Russia’s embattled football team require a resident priest on call to hear players' confessions, Russia's former Olympic chaplain has claimed.
Abbot Sylvester, a monk who served as chaplain to Russia’s Olympic squad during London's 2012 Olympic Games, said that devout players could receive answers from a priest on matters of the conscience, the soul, and good and evil that neither coaches nor psychologists could provide, news outlet RIA Novosti reported.
“I think it would be positive if there was a priest [among the football team]. It would be good in any team,” he said. “It would perhaps answer a few questions.”
Russia’s football team has endured a turbulent summer after being knocked out of the European Championships in June without winning a single match. The defeat led to the resignation of coach Leonid Slutsky, while a petition to reform the team with completely new players gathered almost one million signatures.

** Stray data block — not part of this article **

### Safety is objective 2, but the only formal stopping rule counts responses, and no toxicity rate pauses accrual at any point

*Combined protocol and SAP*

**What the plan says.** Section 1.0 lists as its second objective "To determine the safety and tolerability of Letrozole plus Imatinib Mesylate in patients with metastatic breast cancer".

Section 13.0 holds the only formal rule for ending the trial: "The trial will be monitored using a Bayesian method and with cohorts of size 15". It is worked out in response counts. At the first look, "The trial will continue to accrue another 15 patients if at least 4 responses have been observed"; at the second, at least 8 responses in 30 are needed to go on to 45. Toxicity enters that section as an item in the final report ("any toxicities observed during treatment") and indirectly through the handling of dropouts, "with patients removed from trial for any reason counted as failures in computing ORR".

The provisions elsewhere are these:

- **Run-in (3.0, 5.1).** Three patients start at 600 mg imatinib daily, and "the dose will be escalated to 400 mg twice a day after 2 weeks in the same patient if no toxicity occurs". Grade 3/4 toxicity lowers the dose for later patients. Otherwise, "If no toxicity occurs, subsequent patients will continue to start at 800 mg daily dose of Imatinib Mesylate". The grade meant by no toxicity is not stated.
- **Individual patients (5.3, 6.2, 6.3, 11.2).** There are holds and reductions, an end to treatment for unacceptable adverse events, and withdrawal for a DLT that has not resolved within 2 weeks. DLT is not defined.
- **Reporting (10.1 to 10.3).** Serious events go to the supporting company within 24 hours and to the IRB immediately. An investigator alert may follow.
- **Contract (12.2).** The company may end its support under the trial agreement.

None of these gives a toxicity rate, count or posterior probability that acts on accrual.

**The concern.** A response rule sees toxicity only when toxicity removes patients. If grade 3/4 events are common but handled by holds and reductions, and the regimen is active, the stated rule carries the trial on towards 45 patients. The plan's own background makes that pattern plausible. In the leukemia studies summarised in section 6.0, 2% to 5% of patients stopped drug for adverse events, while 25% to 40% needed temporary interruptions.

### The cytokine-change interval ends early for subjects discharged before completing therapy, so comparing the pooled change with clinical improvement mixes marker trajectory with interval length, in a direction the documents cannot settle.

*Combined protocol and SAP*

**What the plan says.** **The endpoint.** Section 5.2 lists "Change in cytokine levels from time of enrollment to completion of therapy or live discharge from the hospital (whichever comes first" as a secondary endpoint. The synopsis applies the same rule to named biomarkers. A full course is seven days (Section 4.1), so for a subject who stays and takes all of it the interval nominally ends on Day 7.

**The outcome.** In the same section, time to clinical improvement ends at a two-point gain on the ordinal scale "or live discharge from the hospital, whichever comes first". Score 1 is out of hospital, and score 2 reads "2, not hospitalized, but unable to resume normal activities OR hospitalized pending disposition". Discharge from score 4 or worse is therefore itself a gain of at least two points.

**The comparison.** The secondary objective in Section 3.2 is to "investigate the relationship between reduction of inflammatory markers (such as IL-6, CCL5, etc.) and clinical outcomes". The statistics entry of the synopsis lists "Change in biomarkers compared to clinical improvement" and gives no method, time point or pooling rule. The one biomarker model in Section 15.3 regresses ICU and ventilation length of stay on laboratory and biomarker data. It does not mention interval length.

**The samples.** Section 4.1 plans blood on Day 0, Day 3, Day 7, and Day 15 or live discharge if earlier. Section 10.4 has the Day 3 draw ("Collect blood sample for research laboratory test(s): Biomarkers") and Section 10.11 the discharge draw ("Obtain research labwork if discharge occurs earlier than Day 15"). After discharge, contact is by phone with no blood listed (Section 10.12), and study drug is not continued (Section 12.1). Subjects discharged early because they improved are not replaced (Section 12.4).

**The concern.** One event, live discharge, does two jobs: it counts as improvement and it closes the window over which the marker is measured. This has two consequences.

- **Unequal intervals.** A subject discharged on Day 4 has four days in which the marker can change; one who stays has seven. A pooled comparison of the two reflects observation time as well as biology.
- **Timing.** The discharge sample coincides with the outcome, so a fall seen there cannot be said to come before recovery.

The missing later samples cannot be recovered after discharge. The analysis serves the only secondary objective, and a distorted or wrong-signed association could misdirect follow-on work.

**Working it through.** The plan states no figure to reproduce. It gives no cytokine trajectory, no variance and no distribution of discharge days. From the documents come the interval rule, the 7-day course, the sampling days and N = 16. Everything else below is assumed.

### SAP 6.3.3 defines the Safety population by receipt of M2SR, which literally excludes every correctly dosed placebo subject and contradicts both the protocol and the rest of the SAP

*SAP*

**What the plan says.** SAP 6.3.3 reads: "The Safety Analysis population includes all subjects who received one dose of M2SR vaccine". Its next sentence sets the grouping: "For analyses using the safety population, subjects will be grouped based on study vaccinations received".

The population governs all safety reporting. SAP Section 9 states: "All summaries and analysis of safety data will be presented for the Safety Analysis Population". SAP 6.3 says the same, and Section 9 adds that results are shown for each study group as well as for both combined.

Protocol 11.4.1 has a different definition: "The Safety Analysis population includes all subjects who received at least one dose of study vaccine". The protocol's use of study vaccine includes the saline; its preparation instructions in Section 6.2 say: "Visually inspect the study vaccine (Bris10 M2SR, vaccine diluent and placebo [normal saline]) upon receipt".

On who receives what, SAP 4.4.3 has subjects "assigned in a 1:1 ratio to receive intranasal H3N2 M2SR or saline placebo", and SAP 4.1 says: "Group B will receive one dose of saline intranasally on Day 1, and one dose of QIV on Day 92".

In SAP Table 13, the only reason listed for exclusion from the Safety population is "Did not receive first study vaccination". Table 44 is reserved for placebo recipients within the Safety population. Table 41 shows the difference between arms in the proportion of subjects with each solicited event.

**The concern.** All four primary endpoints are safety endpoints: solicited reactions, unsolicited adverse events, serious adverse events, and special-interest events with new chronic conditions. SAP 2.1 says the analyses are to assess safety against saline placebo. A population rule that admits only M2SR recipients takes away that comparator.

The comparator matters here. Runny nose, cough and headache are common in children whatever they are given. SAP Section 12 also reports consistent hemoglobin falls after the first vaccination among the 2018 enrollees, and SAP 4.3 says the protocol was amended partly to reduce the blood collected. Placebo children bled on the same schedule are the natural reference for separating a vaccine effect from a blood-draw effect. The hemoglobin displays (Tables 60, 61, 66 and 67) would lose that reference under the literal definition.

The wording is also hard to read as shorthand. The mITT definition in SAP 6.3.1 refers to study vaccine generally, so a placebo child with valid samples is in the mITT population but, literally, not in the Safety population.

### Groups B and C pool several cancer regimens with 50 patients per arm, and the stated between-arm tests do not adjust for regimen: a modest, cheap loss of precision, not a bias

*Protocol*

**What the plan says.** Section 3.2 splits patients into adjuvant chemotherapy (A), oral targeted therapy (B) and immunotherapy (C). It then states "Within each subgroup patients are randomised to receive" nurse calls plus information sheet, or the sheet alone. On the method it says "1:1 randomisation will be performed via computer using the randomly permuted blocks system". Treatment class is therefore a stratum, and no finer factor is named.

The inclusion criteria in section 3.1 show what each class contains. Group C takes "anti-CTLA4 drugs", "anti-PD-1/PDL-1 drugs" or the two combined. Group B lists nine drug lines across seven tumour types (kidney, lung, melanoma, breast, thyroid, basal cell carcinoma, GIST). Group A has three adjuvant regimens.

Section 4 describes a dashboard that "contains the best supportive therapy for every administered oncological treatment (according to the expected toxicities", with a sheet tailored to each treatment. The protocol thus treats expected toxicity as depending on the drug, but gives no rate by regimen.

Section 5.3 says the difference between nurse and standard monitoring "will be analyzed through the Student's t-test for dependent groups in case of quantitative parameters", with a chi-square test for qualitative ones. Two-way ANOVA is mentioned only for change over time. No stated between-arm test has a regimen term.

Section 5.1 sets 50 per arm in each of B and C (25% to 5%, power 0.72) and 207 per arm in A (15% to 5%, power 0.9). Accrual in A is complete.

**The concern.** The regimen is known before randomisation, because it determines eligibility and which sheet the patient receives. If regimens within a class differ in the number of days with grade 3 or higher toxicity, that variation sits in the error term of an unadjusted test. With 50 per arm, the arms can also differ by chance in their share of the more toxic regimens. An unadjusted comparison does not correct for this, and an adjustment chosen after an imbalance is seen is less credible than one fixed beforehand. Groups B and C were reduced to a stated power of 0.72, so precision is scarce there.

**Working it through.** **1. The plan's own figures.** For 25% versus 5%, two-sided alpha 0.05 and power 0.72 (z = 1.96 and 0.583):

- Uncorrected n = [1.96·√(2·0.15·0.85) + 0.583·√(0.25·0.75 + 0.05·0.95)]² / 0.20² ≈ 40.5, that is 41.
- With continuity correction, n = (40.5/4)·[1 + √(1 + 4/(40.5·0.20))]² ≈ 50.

Two players, Alexander Kokorin and Pavel Mamaev also faced a fierce public backlash after being photographed at a lavish party in Monaco just days after the team’s exit from the championship.
The abbot, commenting on the high wages of professional footballers, said that an individual’s relationship to money was more important than the sums involved.
“It’s not good if someone is so attached to money and thinks only of themselves without considering how to use their money correctly," he said.